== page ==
Friday, April 18, 2014

Traveling with History: Macon

By Jeff  Burns

For many people, Macon is just the close-to-midpoint –of Georgia on I-75 on their way to and from Florida.  However, Macon has lots of historic and interesting sights to see, and lots of dedicated people eager to share it with you.
On this particular day, we were drawn by a special antique quilt exhibit at the Cannonball  House downtown.   The Cannonball House, named for damage sustained during the Civil War, was built in 1853 as a planter’s townhouse, to be occupied during the winter months.   It is an example of authentic Greek Revival architecture containing fine period furnishings, and it also houses a small but interesting collection of Confederate artifacts connected to the city and state.

The tour guides and volunteers are knowledgeable and take you through the house and its history, including the 2-story brick building in back which housed the kitchen, dining room, and servants’ quarters.

A few blocks away is the Tubman African-African Museum, at least for the next year.  If you walk, you can enjoy the great revitalization of downtown Macon.  Everywhere you look, buildings are being restored to their original beauty, and there are lots of restaurant choices. 

The Tubman on Walnut Street has been a Macon fixture since the early 1980s, and in 2015, it will be moving into a beautiful new (and 10 times larger) facility, also downtown.  Then, the museum will finally be able to display all of its collection, 90% of which is currently in storage.  Its mission is to educate its visitors about African-American art, history and culture and to serve as an active community resource, and the staff, one of the most enthusiastic and friendly museum staffs we’ve ever encountered, is definitely up to the task.

In addition to the local history, inventors, and folk art galleries now on display, the Tubman will be able to feature much more in the new location, including a large collection of artifacts acquired from the now defunct Georgia Music Hall of Fame, like Macon native Little Richard’s first piano.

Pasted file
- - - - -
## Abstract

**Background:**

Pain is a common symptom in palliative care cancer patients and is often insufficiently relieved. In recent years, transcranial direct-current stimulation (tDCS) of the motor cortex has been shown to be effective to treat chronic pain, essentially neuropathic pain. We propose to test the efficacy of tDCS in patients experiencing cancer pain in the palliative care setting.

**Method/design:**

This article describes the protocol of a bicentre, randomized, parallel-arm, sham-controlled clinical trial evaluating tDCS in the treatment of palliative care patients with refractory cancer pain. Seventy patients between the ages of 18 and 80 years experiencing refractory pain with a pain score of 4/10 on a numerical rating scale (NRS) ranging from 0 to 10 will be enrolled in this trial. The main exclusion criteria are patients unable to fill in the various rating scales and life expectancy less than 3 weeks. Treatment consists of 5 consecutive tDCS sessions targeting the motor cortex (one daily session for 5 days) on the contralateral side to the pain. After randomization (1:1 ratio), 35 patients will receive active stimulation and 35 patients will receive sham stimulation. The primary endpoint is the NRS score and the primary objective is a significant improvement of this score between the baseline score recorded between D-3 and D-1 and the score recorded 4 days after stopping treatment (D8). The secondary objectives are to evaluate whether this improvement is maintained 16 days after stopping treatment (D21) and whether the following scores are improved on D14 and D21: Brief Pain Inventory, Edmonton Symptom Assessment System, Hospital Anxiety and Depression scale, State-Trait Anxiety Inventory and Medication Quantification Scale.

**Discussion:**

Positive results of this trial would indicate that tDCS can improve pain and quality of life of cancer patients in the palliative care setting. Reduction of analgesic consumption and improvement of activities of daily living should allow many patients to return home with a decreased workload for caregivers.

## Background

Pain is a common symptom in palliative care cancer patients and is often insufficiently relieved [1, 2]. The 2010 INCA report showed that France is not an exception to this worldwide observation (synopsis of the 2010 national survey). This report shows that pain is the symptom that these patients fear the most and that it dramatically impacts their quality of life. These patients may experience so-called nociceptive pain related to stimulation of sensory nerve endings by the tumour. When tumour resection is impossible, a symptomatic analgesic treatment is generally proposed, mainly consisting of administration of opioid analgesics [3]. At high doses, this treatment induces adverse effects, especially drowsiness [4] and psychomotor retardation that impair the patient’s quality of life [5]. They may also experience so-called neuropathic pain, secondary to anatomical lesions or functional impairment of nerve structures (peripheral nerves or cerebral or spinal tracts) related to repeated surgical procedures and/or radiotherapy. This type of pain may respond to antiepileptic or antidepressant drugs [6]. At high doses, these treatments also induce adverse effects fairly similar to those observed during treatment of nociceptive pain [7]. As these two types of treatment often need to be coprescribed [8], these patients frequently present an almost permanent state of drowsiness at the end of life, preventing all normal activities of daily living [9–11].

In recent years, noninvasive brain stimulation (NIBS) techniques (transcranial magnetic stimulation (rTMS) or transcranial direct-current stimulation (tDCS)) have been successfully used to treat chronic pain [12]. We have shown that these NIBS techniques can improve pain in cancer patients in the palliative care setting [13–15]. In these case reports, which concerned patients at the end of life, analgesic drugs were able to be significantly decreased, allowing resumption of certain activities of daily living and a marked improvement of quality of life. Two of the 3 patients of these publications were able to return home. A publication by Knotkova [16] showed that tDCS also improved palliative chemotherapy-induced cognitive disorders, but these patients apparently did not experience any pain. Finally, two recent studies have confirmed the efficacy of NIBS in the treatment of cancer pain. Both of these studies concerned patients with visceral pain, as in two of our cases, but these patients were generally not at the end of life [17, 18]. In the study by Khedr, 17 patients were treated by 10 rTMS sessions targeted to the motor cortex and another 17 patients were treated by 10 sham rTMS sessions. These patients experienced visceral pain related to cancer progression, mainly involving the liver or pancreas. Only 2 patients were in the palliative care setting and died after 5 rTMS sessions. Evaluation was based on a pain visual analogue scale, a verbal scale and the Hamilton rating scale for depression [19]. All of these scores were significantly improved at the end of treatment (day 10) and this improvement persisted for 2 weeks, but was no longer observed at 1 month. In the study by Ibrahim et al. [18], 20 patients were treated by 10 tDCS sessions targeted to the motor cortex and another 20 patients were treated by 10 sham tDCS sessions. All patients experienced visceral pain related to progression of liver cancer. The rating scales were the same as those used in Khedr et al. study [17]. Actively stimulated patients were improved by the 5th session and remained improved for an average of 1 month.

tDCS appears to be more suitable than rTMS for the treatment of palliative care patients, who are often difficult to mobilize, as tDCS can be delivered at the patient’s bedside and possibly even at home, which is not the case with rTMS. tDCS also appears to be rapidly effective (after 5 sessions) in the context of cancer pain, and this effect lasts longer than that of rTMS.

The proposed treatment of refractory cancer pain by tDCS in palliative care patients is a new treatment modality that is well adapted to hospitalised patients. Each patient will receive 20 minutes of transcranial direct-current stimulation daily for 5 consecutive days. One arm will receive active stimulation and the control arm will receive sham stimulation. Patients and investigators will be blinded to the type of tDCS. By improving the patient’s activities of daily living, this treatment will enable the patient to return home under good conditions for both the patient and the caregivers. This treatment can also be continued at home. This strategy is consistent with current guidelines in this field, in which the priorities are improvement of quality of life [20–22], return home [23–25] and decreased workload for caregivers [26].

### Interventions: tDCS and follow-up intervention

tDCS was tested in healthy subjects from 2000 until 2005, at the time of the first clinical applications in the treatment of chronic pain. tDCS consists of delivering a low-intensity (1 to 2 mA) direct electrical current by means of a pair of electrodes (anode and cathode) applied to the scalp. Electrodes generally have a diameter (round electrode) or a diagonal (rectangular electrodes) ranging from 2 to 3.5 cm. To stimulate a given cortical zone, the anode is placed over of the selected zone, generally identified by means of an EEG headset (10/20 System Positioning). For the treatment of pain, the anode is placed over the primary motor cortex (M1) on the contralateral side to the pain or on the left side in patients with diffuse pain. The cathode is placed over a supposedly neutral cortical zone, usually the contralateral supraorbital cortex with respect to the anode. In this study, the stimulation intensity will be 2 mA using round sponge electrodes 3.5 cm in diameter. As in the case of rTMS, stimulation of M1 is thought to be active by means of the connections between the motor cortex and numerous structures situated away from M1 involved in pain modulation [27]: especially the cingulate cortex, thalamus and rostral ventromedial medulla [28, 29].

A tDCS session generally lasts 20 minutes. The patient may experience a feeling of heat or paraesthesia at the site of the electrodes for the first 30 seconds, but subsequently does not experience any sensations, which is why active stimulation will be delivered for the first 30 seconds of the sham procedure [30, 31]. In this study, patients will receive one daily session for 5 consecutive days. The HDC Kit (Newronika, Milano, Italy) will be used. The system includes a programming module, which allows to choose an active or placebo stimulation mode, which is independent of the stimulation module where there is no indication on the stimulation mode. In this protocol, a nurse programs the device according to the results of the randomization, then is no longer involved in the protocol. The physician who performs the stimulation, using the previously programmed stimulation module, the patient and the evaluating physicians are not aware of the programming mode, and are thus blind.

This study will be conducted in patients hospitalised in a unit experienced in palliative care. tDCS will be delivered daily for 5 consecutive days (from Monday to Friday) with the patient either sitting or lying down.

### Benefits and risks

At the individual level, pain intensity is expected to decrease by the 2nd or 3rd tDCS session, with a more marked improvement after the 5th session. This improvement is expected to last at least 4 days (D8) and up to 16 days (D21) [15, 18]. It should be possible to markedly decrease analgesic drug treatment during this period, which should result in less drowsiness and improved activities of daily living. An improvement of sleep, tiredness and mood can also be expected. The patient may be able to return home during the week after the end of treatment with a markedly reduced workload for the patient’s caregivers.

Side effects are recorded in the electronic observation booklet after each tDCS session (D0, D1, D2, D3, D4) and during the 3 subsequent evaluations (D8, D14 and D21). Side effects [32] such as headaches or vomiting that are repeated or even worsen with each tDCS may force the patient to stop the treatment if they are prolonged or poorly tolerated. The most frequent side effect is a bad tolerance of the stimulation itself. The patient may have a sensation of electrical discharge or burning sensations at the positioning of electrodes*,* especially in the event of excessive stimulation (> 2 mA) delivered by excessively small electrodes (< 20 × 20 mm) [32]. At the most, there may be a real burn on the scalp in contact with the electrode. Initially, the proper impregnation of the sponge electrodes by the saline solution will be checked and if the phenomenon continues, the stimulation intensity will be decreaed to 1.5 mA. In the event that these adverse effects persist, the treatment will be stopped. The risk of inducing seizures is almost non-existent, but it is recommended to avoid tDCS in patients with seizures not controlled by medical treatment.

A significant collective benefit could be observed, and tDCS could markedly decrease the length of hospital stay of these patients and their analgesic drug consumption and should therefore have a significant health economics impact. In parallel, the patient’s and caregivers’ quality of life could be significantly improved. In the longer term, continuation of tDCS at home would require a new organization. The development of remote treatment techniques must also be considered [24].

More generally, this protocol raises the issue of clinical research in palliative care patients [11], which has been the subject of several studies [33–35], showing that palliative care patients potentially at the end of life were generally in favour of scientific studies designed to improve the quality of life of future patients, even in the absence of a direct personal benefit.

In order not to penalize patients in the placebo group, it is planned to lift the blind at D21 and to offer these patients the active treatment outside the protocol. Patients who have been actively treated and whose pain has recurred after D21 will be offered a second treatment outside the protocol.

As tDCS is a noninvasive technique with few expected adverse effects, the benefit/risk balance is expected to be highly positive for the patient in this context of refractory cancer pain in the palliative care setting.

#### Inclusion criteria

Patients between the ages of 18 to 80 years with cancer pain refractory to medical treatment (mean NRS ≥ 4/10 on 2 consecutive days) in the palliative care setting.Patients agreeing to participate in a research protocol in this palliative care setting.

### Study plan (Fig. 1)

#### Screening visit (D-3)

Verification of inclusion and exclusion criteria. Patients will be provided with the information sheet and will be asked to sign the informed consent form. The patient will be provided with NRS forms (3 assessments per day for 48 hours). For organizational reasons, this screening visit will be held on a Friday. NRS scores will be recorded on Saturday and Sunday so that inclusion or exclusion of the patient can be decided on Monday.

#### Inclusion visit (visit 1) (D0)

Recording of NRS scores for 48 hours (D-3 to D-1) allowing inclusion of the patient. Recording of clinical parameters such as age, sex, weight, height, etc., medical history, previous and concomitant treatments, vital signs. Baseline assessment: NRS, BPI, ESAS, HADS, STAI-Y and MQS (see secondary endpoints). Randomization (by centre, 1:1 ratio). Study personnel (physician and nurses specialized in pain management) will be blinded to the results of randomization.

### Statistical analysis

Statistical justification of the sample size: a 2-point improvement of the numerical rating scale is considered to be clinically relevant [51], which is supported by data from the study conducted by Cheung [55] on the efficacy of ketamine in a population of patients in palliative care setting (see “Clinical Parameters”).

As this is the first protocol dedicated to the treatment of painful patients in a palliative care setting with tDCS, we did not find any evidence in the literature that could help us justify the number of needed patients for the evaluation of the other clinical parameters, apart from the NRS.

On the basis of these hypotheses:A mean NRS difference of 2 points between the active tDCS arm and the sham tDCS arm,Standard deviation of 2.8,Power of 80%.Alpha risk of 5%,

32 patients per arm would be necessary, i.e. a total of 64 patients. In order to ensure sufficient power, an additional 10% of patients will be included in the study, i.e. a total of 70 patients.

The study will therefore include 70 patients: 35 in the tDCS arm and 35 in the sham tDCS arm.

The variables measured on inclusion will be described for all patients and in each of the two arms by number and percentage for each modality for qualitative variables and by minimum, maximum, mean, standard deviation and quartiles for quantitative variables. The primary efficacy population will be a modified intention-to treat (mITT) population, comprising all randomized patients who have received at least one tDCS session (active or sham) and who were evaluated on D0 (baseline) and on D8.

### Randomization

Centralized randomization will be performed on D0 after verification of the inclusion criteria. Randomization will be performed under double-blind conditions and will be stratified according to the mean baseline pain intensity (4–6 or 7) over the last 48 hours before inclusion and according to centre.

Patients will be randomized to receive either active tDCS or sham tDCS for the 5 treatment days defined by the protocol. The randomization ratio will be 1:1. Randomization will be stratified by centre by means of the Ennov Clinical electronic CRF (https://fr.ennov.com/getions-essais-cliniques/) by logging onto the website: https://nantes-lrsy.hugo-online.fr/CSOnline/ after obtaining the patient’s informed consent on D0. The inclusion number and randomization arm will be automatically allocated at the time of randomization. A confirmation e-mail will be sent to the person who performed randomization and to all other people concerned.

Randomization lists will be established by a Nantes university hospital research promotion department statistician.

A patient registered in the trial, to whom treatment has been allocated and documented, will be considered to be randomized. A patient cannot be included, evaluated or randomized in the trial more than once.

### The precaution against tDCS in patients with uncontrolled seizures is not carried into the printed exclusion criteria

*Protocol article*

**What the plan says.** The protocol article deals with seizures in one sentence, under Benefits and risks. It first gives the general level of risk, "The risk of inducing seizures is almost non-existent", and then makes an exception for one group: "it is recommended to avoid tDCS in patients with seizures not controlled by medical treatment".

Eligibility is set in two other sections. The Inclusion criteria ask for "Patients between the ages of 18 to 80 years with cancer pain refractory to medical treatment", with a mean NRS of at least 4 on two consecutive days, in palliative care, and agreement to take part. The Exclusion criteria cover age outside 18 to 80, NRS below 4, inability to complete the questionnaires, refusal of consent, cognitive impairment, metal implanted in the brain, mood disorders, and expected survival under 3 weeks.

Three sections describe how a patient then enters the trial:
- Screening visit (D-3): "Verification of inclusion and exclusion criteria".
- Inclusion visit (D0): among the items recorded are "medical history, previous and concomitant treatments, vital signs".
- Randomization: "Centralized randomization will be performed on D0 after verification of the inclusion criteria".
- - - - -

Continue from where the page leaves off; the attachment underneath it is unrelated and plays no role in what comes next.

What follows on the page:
Make plans to see the new Tubman in 2015, but don’t hesitate to visit before then.

So next time you’re passing through Macon, stop in for a while and enjoy the Cannonball and the Tubman and the other sites that we’ll be blogging about in the future.


Sunday, April 6, 2014

Traveling with History: Road Trip through New Hampshire

By Jeff Burns

            In the summer of 2012, my wife and I decided to do a road trip through Vermont, New Hampshire, and Maine.  The plan was into fly into Burlington, Vermont, rent a car, and just go wherever the roads took us.  It was a wonderful trip even though New England was in the midst of a heat wave, with highs reaching the mid-80s.  As Georgians, it was absolutely refreshing even though the New Englanders were sweltering.
            We noticed an immediate difference between Vermont and New Hampshire as we crossed the state line.  New Hampshire seemed a lot more commercial with sprawling shopping centers and less of a regard for zoning regulations.  Nevertheless, we still found lots of interesting places to see.

            Augustus Saint-Gaudens is one of America’s greatest sculptors, our Rodin.  His works include the Robert Gould Memorial and the design of the famous 1907 $20 gold piece, often called the most beautiful American coin ever minted.  His home, studio, and garden are part of a beautiful National Park service site near Cornish, New Hampshire. 


            At Canterbury, you can immerse yourself in Shaker life.  Canterbury was one of the many New England settlements founded by the followers of Mother Ann Lee, who touted a life of simplicity and celibacy as the way to salvation.  It was occupied by Shakers until the 1960s.  The village is perfectly preserved and thoroughly tells their story.  We learned so much.


            Portsmouth is a picturesque waterfront town with one of the most unique museums in the country, Strawbery Banke. Visitors to Strawbery Banke have the opportunity to experience and imagine how people lived and worked in this typical American neighborhood through nearly four centuries of history. Using restored houses, featured exhibits, historic landscapes and gardens, and interpretive programs, Strawbery Banke tells the stories of the many generations who settled in this Portsmouth, New Hampshire "Puddle Dock" community from the late l7th to the mid-20th century.  Most houses have docents or re-enactors who bring the history to life.


            Overall, New Hampshire was a great trip!